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Old 01-14-2011, 08:18 AM   #6
james hadfield
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One thing I hope can make a difference is bi-directional reads on Ilumina.

Being able to sequence in F&R over an amplicon should allow very much higher Qscores to be called.

As seqeuncing read errors are probably higher than incorporation errors these would be greatly reduced following a bi-directional strategy. The major blocks for ultra-low detection are PCR errors at initial amplification and initial/early cycles of cluster generation. However these should be random and lower than the 0.1 or 0.01% you have mentioned.
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Old 01-14-2011, 08:20 AM   #7
henry.wood
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Quote:
Originally Posted by genlyai View Post
To get decent odds of seeing something at 0.01%, I would need to make and sequence ballpark [100% / (0.01% * 20) =] 500 such libs (but really a few fold more than that)
That's the kind of thing I was envisaging. You never said you wanted a cheap and simple solution I can't claim to have got to the end of the Sudoku paper without my head spinning slightly, so it may well not be what you're after. Good luck with all those libraries.
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Old 01-14-2011, 08:34 AM   #8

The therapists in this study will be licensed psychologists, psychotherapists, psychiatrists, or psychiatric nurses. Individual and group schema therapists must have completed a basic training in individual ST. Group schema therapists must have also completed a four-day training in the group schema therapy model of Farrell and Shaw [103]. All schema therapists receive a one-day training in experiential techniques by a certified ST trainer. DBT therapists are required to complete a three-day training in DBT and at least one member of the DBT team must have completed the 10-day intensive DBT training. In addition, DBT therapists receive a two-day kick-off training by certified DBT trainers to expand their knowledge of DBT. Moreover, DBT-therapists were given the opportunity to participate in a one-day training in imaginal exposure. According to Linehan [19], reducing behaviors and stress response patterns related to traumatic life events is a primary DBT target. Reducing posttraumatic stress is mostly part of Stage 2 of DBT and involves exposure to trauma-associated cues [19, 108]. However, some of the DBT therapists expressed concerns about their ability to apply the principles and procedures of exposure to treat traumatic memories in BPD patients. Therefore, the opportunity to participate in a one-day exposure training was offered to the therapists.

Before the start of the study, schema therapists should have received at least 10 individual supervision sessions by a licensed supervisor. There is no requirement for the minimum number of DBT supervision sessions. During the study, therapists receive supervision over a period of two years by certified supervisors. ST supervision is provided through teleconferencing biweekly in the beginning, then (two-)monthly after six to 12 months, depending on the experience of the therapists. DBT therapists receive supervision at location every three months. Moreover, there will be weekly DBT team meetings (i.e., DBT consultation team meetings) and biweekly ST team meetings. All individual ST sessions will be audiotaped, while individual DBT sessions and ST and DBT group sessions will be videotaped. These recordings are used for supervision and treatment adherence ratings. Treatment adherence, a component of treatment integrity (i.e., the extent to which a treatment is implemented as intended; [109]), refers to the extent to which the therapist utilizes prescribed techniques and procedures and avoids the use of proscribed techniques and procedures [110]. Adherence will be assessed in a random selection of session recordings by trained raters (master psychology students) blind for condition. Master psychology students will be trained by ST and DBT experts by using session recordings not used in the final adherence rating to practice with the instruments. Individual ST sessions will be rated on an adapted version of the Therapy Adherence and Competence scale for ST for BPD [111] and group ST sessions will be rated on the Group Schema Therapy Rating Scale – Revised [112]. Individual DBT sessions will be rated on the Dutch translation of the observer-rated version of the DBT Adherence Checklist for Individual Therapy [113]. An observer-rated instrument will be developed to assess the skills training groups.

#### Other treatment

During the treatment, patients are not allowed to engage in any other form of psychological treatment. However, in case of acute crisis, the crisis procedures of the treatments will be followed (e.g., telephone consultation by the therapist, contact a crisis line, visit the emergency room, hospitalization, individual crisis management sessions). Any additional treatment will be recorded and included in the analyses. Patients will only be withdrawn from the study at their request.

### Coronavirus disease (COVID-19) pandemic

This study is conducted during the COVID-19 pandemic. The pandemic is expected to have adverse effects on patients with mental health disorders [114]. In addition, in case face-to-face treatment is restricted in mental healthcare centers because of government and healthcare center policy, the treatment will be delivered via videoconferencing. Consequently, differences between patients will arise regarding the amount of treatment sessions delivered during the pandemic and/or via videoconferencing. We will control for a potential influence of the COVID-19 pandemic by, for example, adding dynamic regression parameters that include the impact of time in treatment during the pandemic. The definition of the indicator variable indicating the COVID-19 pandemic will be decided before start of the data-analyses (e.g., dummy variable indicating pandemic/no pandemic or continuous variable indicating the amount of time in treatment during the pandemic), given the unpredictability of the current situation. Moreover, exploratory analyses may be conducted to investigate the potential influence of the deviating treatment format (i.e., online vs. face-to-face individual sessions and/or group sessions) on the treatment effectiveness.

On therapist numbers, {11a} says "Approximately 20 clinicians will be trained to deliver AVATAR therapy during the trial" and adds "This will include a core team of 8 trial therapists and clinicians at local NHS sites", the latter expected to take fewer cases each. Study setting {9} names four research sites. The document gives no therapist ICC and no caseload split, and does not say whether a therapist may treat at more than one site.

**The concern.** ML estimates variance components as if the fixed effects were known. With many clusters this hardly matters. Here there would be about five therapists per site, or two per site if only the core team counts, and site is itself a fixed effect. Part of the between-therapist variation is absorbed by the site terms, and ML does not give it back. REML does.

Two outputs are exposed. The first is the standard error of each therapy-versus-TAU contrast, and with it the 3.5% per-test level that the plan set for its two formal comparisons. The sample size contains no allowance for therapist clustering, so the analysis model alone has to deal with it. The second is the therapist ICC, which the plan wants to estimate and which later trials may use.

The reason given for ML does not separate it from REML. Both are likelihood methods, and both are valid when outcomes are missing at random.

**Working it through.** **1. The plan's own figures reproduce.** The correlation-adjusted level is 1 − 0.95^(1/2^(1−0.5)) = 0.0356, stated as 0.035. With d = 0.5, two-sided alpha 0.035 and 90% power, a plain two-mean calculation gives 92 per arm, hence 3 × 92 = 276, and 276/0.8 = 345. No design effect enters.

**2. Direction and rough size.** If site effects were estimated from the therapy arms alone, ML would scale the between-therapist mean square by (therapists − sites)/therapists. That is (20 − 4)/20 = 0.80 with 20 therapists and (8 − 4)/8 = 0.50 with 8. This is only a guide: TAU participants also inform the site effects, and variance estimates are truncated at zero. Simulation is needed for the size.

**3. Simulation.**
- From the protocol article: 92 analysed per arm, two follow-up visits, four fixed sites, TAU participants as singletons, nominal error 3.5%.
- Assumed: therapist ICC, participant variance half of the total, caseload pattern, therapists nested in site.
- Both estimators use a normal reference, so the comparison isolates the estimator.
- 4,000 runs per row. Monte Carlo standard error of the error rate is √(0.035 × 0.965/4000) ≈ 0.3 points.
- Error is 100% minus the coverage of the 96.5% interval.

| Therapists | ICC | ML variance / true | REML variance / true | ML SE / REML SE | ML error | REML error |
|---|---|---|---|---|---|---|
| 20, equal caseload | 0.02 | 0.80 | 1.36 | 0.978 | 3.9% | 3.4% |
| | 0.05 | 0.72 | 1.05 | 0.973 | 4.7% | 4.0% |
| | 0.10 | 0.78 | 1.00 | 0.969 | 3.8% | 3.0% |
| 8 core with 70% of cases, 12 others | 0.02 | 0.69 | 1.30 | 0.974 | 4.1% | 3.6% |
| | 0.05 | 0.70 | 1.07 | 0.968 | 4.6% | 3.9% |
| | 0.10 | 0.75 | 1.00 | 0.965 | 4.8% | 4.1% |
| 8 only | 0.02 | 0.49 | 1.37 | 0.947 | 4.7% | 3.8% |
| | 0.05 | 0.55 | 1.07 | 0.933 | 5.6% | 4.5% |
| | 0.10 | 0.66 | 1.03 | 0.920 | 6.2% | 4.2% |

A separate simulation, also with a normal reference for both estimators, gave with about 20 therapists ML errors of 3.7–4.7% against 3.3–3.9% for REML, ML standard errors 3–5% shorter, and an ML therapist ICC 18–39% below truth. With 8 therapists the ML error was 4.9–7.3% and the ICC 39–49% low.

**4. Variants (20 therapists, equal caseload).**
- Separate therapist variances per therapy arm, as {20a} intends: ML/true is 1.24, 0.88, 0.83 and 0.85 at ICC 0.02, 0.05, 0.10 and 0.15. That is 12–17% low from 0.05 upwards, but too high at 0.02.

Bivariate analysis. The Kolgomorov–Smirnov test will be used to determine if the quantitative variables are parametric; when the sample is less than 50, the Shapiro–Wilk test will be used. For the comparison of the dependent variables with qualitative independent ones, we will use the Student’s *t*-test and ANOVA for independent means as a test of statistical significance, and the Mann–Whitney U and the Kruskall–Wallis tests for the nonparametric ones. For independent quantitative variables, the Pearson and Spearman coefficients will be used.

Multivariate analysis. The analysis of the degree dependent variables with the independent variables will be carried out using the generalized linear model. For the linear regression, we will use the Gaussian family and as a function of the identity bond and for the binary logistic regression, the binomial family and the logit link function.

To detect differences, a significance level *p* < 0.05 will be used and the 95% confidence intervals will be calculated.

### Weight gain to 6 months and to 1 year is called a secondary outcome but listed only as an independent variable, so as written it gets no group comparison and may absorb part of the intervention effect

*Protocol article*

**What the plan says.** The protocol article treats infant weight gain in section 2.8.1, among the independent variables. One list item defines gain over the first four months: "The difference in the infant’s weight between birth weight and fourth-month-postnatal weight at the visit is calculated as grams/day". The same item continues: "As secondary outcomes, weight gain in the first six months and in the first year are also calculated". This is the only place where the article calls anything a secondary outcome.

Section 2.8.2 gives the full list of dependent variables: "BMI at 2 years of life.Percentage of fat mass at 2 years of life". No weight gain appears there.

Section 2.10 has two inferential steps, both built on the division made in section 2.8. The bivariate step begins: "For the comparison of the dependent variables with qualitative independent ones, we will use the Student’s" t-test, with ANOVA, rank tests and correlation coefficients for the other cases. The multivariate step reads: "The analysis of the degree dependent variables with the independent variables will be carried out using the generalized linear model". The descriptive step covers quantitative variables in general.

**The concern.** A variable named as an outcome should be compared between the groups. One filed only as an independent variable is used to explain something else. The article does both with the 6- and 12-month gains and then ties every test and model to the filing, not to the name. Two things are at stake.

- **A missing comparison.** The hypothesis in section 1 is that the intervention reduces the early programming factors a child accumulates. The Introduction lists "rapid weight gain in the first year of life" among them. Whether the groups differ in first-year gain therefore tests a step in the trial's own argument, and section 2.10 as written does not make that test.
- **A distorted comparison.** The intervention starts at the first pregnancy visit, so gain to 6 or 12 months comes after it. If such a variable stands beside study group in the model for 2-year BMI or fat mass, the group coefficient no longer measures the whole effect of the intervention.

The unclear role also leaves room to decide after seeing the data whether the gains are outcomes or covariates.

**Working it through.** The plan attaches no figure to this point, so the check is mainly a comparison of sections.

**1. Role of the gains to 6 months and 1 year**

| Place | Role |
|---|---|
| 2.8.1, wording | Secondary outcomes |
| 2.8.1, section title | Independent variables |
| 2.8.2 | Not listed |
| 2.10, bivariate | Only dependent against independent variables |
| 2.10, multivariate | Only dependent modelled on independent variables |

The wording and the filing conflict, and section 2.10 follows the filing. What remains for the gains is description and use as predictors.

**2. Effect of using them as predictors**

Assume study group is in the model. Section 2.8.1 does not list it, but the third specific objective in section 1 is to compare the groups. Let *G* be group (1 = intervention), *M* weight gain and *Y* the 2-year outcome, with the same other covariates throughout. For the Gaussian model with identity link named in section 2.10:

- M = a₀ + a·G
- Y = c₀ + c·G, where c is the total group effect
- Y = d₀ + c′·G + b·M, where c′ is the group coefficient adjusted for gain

genlyai
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Quote:
Originally Posted by james hadfield View Post
One thing I hope can make a difference is bi-directional reads on Ilumina.

Being able to sequence in F&R over an amplicon should allow very much higher Qscores to be called.

As seqeuncing read errors are probably higher than incorporation errors these would be greatly reduced following a bi-directional strategy. The major blocks for ultra-low detection are PCR errors at initial amplification and initial/early cycles of cluster generation. However these should be random and lower than the 0.1 or 0.01% you have mentioned.
Good point, and there may be some data out there to address this already.

On the other hand, my intuition is the opposite of yours wrt the contribution of PCR errors. Taq is normally quoted as having an error rate of around 0.01%/base*cyc. After 10-12 cyc, this is in the ballpark of the error rate of the whole process.

As I said, though, the data may well be out there to answer this without resorting to guesswork.
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Old 01-14-2011, 08:42 AM   #9